During that time, enrolled members of the Osage Indian nation were among the wealthiest people per capita in the world. The rich oil fields beneath their reservation brought millions of dollars into the tribe annually, distributed to tribal members holding "headrights" that could not be bought or sold but only inherited. This vast wealth attracted the attention of unscrupulous whites who found ways to divert it to themselves by marrying Osage women or by having Osage declared legally incompetent so the whites could fleece them through the administration of their estates. For some, however, these deceptive tactics were not enough, and a plague of violent death—by shooting, poison, orchestrated automobile accident, and bombing—began to decimate the Osage in what they came to call the "Reign of Terror." Corrupt and incompetent law enforcement and judicial systems ensured that the perpetrators were never found or punished until the young J. Edgar Hoover saw cracking these cases as a means of burnishing the reputation of the newly professionalized FBI. Bestselling New Yorker staff writer Grann (The Devil and Sherlock Holmes: Tales of Murder, Madness, and Obsession, 2010, etc.) follows Special Agent Tom White and his assistants as they track the killers of one extended Osage family through a closed local culture of greed, bigotry, and lies in pursuit of protection for the survivors and justice for the dead. But he doesn't stop there; relying almost entirely on primary and unpublished sources, the author goes on to expose a web of conspiracy and corruption that extended far wider than even the FBI ever suspected. This page-turner surges forward with the pacing of a true-crime thriller, elevated by Grann's crisp and evocative prose and enhanced by dozens of period photographs.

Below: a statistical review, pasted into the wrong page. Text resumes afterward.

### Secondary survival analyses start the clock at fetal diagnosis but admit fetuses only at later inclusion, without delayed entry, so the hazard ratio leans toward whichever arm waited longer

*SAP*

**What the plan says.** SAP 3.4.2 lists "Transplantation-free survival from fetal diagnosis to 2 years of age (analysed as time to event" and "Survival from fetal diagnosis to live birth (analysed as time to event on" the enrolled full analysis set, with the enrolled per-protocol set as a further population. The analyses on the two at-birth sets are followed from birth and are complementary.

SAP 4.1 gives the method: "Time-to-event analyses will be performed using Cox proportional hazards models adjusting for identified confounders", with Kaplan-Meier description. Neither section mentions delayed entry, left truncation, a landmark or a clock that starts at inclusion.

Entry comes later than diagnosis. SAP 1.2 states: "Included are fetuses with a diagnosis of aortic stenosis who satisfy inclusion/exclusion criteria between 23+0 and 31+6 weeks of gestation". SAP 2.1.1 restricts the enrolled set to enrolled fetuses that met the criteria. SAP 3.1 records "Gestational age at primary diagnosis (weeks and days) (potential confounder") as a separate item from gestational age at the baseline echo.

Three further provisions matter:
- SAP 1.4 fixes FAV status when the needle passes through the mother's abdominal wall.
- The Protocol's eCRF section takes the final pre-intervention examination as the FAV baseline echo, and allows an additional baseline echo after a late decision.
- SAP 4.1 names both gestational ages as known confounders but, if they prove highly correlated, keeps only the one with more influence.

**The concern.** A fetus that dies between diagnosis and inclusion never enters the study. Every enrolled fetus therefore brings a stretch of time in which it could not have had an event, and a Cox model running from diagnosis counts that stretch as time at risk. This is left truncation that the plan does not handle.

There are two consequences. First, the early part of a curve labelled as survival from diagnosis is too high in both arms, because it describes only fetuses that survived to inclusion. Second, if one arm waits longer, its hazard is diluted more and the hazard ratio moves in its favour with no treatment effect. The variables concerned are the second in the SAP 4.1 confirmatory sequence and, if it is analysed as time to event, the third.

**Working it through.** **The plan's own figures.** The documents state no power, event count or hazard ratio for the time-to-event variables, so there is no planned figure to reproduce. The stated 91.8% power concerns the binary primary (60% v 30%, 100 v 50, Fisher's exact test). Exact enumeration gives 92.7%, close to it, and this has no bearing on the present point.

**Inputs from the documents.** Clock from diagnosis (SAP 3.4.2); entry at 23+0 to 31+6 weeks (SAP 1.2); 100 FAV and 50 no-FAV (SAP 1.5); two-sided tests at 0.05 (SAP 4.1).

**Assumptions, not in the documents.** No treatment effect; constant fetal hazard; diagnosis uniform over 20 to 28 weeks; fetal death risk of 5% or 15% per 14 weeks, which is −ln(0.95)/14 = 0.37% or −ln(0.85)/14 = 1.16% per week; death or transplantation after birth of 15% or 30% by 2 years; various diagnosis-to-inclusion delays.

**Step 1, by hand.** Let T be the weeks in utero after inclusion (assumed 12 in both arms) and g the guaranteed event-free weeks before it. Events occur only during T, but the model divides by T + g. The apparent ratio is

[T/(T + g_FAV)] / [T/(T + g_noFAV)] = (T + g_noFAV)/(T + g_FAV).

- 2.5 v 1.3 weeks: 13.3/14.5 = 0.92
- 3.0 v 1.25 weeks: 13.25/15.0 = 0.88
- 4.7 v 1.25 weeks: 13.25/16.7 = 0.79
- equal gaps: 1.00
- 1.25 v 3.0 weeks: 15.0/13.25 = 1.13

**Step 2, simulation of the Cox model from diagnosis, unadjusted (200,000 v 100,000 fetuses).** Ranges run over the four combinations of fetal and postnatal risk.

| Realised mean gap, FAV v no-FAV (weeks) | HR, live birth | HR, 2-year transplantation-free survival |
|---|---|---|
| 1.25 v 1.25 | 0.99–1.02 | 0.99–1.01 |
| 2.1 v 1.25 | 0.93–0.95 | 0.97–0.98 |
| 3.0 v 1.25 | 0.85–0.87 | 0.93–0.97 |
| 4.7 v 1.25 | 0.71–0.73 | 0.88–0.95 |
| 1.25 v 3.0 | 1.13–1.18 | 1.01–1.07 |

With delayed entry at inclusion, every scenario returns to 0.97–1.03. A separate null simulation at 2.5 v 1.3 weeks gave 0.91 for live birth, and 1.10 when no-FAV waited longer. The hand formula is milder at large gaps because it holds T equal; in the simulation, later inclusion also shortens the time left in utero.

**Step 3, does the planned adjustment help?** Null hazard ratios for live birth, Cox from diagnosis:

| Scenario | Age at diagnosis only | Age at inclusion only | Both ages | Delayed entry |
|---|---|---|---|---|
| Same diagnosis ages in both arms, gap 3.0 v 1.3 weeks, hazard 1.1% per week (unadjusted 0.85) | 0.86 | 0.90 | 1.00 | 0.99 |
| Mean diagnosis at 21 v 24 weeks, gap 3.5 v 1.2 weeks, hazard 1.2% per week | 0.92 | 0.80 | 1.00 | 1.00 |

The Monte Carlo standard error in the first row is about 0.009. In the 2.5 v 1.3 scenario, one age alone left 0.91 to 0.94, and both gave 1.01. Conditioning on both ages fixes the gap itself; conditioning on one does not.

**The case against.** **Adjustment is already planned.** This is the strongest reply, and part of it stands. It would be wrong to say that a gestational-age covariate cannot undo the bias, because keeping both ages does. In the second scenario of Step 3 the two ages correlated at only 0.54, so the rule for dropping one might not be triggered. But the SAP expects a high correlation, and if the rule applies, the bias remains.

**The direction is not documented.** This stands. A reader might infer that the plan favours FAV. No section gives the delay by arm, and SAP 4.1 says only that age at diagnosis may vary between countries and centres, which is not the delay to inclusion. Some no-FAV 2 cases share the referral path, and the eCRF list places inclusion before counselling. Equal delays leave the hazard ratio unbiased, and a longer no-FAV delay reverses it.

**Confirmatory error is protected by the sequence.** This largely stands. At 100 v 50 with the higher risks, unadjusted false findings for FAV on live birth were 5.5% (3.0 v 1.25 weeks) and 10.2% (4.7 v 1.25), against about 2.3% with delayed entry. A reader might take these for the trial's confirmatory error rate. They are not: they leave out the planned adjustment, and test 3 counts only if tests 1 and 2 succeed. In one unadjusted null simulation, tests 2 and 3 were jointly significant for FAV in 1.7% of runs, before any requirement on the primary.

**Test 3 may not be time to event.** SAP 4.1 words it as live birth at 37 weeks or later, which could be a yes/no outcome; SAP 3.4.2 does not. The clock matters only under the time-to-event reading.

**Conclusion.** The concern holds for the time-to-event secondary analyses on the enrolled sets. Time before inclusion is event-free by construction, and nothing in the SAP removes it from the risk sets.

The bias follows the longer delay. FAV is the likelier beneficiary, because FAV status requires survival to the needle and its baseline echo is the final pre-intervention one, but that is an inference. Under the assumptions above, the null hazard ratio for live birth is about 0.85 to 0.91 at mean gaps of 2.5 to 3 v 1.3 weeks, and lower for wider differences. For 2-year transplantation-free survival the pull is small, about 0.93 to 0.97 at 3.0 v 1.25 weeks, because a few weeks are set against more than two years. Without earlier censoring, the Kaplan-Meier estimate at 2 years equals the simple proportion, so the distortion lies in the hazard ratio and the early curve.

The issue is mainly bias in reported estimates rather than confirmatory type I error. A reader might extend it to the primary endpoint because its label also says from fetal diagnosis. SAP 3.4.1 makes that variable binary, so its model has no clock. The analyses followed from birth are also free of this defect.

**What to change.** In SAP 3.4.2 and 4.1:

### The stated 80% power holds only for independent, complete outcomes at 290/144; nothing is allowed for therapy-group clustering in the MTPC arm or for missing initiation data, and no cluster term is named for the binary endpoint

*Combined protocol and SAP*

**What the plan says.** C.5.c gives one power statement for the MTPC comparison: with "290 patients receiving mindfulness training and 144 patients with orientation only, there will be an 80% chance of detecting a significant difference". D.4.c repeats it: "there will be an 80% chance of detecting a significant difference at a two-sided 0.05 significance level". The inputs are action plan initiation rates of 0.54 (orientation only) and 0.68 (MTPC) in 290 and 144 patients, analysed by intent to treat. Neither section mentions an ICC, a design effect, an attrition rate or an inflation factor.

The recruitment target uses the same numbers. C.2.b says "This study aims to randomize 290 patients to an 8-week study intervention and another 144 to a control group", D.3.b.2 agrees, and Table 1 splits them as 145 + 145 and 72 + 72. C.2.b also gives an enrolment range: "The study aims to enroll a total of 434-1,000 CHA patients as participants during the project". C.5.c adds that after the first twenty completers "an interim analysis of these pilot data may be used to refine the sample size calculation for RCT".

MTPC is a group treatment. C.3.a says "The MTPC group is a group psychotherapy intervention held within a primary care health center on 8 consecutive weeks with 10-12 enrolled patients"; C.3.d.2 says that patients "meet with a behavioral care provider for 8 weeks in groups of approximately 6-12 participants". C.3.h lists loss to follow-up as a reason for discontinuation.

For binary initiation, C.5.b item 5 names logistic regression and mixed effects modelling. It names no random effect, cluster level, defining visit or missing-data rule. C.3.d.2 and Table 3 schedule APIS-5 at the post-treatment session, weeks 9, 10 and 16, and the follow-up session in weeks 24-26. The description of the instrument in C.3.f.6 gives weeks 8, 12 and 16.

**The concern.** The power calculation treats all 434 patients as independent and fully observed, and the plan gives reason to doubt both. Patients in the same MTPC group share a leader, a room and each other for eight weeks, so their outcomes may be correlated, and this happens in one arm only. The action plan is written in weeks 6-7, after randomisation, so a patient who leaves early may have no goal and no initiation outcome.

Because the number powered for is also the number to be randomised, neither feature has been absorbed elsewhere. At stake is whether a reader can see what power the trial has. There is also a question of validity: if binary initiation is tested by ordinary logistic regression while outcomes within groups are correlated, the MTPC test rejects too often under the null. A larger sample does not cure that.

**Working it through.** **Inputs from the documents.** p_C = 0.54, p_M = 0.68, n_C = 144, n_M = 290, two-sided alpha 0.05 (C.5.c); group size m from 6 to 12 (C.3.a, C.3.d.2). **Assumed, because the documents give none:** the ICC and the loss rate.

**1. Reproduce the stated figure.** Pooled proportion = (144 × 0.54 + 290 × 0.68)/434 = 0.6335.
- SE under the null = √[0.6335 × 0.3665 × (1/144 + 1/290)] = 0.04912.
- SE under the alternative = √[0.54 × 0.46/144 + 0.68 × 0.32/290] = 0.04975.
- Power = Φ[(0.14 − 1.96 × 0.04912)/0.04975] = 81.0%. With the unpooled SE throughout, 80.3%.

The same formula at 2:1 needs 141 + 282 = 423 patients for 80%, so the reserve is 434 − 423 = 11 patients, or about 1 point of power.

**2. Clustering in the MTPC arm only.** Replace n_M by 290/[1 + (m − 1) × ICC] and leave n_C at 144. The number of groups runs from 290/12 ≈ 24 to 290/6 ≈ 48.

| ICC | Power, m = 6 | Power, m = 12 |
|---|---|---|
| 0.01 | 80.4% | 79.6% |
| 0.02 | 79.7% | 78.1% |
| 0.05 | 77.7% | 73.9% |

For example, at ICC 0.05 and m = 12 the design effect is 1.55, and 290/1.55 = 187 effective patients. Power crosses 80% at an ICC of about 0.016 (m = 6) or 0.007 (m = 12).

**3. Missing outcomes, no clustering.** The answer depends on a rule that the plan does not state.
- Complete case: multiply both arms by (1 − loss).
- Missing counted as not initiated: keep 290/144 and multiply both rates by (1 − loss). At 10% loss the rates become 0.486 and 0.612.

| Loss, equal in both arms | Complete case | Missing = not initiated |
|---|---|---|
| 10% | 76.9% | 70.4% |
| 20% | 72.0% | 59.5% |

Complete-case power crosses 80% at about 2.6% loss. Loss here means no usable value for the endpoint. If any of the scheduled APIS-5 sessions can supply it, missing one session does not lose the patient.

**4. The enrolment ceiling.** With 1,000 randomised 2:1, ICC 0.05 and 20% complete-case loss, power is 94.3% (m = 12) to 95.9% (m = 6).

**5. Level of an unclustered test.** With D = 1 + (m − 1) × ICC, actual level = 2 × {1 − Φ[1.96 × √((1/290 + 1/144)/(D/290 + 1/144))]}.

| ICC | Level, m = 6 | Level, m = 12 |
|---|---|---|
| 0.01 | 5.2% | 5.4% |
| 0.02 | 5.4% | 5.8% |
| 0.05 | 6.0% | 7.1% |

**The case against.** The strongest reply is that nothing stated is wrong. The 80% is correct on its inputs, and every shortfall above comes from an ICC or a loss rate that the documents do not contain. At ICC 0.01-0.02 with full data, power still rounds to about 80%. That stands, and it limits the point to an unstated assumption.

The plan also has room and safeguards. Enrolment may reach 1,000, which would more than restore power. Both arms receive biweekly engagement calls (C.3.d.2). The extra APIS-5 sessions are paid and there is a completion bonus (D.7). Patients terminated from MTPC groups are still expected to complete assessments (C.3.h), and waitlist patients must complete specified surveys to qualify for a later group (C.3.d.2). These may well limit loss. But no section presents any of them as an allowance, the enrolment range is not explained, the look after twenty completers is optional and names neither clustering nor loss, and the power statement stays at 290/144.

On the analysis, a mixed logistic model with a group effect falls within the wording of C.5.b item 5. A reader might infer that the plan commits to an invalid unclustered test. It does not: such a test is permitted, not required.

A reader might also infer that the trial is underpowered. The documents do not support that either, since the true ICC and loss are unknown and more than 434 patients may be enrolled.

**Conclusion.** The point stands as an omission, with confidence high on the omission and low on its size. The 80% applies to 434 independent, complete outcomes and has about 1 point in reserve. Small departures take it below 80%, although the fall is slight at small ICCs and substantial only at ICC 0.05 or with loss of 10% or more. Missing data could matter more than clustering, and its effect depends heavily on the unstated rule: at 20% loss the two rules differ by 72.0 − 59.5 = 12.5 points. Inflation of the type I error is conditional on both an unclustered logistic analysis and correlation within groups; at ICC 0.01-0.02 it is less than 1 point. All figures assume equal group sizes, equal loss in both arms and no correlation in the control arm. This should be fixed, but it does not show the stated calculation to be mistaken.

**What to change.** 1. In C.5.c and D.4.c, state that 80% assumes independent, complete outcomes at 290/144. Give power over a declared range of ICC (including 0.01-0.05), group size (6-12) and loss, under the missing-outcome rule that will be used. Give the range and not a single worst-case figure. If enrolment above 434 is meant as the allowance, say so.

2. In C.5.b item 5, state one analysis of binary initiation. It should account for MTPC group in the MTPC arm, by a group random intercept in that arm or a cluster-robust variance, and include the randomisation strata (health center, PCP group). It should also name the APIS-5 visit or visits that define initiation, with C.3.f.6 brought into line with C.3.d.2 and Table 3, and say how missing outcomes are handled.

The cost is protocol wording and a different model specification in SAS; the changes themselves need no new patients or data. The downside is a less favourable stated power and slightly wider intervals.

Dogged original research and superb narrative skills come together in this gripping account of pitiless evil.

Pub Date: April 18, 2017

ISBN: 978-0-385-53424-6

Page Count: 352

Publisher: Doubleday

Review Posted Online: Feb. 1, 2017

Kirkus Reviews Issue: Feb. 15, 2017

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NIGHT

The author's youthfulness helps to assure the inevitable comparison with the Anne Frank diary although over and above the...

Elie Wiesel spent his early years in a small Transylvanian town as one of four children. 

He was the only one of the family to survive what Francois Maurois, in his introduction, calls the "human holocaust" of the persecution of the Jews, which began with the restrictions, the singularization of the yellow star, the enclosure within the ghetto, and went on to the mass deportations to the ovens of Auschwitz and Buchenwald. There are unforgettable and horrifying scenes here in this spare and sombre memoir of this experience of the hanging of a child, of his first farewell with his father who leaves him an inheritance of a knife and a spoon, and of his last goodbye at Buchenwald his father's corpse is already cold let alone the long months of survival under unconscionable conditions. 

The author's youthfulness helps to assure the inevitable comparison with the Anne Frank diary although over and above the sphere of suffering shared, and in this case extended to the death march itself, there is no spiritual or emotional legacy here to offset any reader reluctance.

Pub Date: Jan. 16, 2006

ISBN: 0374500010

Page Count: 120

Publisher: Hill & Wang

Review Posted Online: Oct. 7, 2011

Kirkus Reviews Issue: Jan. 15, 2006